Statement by
The Republic of Maldives on behalf of the Alliance of Small Island States
Agenda Item 18: Macroeconomic Policy Questions and
Agenda Item 19: Follow up to and Implementation of the Outcomes of International Conference on Financing for Development

11 October 2018


Mr Chair,

  1. I have the honour to deliver this statement on behalf of the Alliance of Small Island States (AOSIS). We align ourselves with the statement delivered by the distinguished representative of Egypt on behalf of the Group of 77 and China.
  1. Allow me to thank the Secretary General for his reports on this agenda item and the speakers this morning for their valuable insight. This agenda item on financing for development, trade, the international financial system and debt sustainability is arguably the economic backbone of the 2030 Agenda and we welcome the opportunity to discuss these issues in greater detail.

Mr. Chairman,

  1. The Second Committee of the United Nations is the primary forum for providing political guidance on global financing and economic matters, especially as they relate to financing the SDGs. However, given the complexity of the global financial system and expert bodies that deal with specific concepts, we need to work more closely with other actors in our work in this Committee. Closer interaction with IFIs, financial regulators, Regional Commissions, and other relevant bodies will be beneficial for two reasons: one, to provide them with more targeted and actionable political guidance that they seek, and two, to reaffirm the important position that this Committee holds in the international economic and financial architecture, especially in setting norms.

Mr. Chairman,

  1. The SG’s Report notes that risks in the global economic outlook have been growing. Trade tensions between major economies and associated spillover effects, monetary policy adjustment in developed countries, elevated debt levels and an increase in geopolitical tensions are posing growing significant threats. Global financial markets are increasingly more unstable, with exchange rate volatility intensifying in many developing countries, and severely hurting their economies. For small island developing States that are highly vulnerable to external economic shocks, this is worrying.
  1. SIDS are the first to feel the effects of external shocks – both economic and environmental, and take the longest to recover from them. Indeed, as we are still in the process of recovering from the devastating impacts of the 2017 Atlantic hurricane season, the need for incorporating risks from climate change into our deliberation are ever clearer.
  1. We remain deeply concerned at the lack of implementation of key aspects of the Addis Ababa Action Agenda. Decreasing trends of Official Development Assistance, especially as a percentage to SIDS, is discomforting. We reaffirm that ODA is a critical component of development aid and we urge the international community to urgently fulfill these obligations.
  1. As countries with narrow resource bases, distance from markets, geographical isolation, and dependency on imported goods and services, international trade is a critical aspect of our economic growth. We therefore reiterate our call for a fair and rules based multilateral trading system that rejuvenates global trade and growth, harnesses the benefits of trade and development in a way that is economically, socially and environmentally sustainable and inclusive.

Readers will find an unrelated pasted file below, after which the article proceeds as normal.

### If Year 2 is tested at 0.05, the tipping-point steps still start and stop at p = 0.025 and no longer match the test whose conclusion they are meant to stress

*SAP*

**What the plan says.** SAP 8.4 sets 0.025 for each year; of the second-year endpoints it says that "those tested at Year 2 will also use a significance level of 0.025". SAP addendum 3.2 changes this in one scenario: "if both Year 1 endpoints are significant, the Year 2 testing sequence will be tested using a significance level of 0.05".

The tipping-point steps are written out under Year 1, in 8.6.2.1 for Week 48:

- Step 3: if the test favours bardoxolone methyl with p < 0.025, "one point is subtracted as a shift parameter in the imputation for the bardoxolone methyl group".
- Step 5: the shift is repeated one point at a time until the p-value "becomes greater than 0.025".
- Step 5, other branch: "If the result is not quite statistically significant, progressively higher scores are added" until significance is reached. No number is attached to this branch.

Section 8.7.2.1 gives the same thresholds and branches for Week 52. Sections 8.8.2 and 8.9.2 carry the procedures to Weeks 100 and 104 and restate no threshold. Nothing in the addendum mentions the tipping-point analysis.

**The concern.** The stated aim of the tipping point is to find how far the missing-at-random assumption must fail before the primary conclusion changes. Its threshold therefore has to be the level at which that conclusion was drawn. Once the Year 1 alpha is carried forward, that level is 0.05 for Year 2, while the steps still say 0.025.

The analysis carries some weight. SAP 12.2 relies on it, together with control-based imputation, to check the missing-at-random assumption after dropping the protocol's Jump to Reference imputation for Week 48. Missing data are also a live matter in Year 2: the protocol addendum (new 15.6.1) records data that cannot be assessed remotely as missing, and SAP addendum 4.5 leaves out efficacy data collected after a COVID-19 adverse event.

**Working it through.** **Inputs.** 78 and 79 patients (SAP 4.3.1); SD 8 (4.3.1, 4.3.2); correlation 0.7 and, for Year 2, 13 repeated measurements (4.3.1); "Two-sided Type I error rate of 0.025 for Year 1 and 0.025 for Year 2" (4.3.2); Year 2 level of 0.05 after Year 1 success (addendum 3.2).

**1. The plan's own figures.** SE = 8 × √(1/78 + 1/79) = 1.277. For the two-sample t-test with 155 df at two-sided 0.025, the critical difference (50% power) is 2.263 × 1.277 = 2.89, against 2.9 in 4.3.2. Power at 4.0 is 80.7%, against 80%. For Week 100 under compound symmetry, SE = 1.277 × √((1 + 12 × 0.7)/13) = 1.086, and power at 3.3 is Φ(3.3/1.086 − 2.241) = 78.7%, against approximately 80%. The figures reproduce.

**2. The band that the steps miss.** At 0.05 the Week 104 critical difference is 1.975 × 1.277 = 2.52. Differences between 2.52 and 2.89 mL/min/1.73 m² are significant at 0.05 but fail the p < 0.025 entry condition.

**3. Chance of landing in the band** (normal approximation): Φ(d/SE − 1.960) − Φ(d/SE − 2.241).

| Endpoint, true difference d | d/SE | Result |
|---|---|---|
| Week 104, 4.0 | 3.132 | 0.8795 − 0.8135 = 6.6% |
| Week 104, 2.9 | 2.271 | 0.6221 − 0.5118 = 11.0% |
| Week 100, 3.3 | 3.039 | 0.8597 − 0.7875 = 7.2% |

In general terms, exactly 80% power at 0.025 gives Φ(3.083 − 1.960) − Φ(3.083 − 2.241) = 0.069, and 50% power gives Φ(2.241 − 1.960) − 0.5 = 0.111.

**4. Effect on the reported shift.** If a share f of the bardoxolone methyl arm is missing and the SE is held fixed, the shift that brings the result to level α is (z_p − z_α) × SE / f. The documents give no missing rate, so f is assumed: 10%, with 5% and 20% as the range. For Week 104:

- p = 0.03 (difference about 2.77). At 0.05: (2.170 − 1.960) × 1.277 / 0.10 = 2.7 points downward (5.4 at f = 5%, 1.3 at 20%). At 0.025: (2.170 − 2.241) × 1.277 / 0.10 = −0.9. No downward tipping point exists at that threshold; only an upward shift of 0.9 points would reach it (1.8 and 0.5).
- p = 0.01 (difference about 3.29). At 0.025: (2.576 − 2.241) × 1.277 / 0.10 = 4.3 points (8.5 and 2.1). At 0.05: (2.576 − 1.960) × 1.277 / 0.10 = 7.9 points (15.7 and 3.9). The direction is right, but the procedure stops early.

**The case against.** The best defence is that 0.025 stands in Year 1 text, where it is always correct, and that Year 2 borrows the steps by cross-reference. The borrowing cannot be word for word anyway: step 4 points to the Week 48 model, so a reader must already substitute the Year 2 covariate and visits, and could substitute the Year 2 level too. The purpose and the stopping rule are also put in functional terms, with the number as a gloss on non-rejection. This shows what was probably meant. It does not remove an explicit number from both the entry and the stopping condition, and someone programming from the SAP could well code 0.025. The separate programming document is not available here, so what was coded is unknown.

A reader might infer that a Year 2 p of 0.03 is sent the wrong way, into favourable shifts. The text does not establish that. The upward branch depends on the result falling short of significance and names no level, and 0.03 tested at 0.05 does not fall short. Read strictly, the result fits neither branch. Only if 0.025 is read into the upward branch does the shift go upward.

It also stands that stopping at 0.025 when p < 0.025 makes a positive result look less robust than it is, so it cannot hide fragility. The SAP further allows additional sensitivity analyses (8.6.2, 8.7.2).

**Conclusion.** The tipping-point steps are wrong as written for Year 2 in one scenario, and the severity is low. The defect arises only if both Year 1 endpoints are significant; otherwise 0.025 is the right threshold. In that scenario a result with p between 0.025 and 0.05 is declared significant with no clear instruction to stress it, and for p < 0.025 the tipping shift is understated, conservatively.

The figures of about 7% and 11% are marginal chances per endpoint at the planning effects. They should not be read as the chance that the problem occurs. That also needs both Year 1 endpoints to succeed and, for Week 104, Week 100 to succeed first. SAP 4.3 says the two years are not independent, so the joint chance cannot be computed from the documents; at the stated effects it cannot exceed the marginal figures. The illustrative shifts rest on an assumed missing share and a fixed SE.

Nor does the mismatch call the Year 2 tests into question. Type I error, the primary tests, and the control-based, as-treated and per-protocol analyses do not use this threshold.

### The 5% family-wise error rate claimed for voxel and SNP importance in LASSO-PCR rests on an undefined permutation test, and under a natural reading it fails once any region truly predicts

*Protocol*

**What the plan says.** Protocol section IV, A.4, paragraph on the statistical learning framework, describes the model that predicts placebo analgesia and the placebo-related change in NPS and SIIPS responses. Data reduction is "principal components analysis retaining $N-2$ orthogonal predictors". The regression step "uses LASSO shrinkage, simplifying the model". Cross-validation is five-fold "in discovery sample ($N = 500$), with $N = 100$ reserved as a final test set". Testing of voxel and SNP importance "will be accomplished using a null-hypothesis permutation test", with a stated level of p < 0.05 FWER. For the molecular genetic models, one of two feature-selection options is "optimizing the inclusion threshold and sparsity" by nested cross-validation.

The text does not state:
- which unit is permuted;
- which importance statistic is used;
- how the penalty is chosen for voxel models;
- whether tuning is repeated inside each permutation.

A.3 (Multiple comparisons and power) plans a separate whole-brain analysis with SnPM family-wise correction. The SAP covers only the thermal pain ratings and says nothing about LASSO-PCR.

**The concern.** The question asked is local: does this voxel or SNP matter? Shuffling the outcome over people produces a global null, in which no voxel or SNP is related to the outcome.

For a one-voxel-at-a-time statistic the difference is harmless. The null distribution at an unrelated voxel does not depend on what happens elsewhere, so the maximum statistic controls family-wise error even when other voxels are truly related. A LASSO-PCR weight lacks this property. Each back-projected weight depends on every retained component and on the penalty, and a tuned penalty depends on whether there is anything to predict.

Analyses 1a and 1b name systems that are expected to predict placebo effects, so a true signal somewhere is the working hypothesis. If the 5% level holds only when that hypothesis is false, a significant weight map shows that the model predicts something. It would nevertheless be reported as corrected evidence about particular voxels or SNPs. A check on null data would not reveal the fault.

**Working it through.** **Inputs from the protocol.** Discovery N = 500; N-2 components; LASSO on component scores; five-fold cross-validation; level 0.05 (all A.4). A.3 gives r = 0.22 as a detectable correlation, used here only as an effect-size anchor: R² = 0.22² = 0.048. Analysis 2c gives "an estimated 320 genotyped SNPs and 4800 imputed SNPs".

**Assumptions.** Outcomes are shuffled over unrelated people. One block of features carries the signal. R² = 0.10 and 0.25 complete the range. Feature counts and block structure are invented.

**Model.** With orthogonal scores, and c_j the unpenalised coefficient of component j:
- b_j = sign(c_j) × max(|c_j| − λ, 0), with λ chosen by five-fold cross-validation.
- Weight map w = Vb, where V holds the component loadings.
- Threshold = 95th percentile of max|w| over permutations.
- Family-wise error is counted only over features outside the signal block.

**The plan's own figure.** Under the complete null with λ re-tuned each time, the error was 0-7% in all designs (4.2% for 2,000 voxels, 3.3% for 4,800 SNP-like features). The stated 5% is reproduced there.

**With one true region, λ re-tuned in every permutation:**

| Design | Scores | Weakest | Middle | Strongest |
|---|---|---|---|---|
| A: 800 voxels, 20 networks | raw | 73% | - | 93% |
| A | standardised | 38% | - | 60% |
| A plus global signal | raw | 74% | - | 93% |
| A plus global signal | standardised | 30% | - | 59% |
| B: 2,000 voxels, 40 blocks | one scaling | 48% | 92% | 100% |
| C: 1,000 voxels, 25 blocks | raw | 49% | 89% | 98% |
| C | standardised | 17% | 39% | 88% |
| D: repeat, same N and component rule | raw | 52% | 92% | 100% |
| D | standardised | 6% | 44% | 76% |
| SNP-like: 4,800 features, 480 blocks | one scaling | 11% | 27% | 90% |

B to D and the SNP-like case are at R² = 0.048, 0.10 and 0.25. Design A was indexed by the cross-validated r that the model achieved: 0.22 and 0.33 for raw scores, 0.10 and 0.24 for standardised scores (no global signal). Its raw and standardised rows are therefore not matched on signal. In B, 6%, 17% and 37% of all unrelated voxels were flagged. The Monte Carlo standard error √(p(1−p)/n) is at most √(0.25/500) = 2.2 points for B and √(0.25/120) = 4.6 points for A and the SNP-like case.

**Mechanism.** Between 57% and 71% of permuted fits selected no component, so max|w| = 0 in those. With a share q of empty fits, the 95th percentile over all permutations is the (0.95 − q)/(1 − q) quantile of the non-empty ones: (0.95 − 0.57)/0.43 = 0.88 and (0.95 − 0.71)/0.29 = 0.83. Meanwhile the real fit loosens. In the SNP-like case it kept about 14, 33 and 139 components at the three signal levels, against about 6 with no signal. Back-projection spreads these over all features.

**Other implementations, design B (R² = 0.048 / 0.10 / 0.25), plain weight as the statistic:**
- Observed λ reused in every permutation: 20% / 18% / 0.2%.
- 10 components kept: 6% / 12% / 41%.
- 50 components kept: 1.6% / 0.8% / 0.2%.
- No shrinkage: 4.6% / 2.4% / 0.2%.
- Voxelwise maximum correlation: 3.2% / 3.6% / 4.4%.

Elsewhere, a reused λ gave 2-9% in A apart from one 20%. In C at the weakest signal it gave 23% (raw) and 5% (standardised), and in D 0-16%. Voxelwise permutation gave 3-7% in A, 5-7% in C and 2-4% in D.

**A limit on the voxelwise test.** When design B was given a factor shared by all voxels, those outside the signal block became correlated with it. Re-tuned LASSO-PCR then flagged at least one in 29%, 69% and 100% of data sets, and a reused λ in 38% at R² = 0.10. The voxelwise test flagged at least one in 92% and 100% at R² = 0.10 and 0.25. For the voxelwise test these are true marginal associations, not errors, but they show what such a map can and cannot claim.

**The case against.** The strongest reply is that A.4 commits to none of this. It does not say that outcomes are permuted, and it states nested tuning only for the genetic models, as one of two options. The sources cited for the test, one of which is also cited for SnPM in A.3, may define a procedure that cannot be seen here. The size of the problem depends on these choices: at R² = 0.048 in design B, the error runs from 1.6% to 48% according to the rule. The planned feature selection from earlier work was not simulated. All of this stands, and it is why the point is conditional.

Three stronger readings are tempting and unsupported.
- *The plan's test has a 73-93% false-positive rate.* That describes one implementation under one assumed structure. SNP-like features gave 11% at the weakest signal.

1. In this regard, we also reaffirm the centrality of the WTO to the multilateral trading system. We remain concerned at the lack of progress on the issue of fisheries subsidies. The SG’s Report notes that the lack of delivery on multilateral solutions to fish subsidies will maintain the existence of harmful incentives to harvest already depleted fish stocks. For SIDS, this does not just hurt our economies, but also endangers entire fishing industries for next generations. Coupled with depleting fish stocks due to climate change, the lives and livelihoods of SIDS are at stake.
  1. Debt distress in SIDS has evolved into one of our most severe challenges. The SG’s Report notes that debt stocks of SIDS have more than doubled between 2017 and 2018, and some SIDS are facing debt to GDP ratios well in excess of a 100 percent. This is extremely worrying – especially given the fact that most SIDS are middle income countries not eligible for instruments that could ease debt distress or have limited access to concessionary financing for development needs. Due to these underlying challenges, and the high vulnerability of SIDS to climate change risks, the report also stresses the need for further attention to the issue of debt sustainability in SIDS. We have long advocated for a revision to GDP plus criteria to gauge eligibility for concessionary financing and continue to call for reforms on this issue.

Mr. Chairman,

  1. We remain committed to the vision of the Addis Ababa Action Agenda and in this regard engage in a spirit of cooperation at the ECOSOC Forum for Financing for Development. We welcome the efforts of enabling the Forum to make meaningful follow-up efforts to the Addis Agenda and hope to further strengthen the Forum in the future.
  1. Financing issues at stake are high and multifaceted when it comes to realising our ambitions of Sustainable Development Goals, and require the combined efforts of the FFD Forum as well that of the second committee. Let me once again wish you all a productive session and thank you for your attention.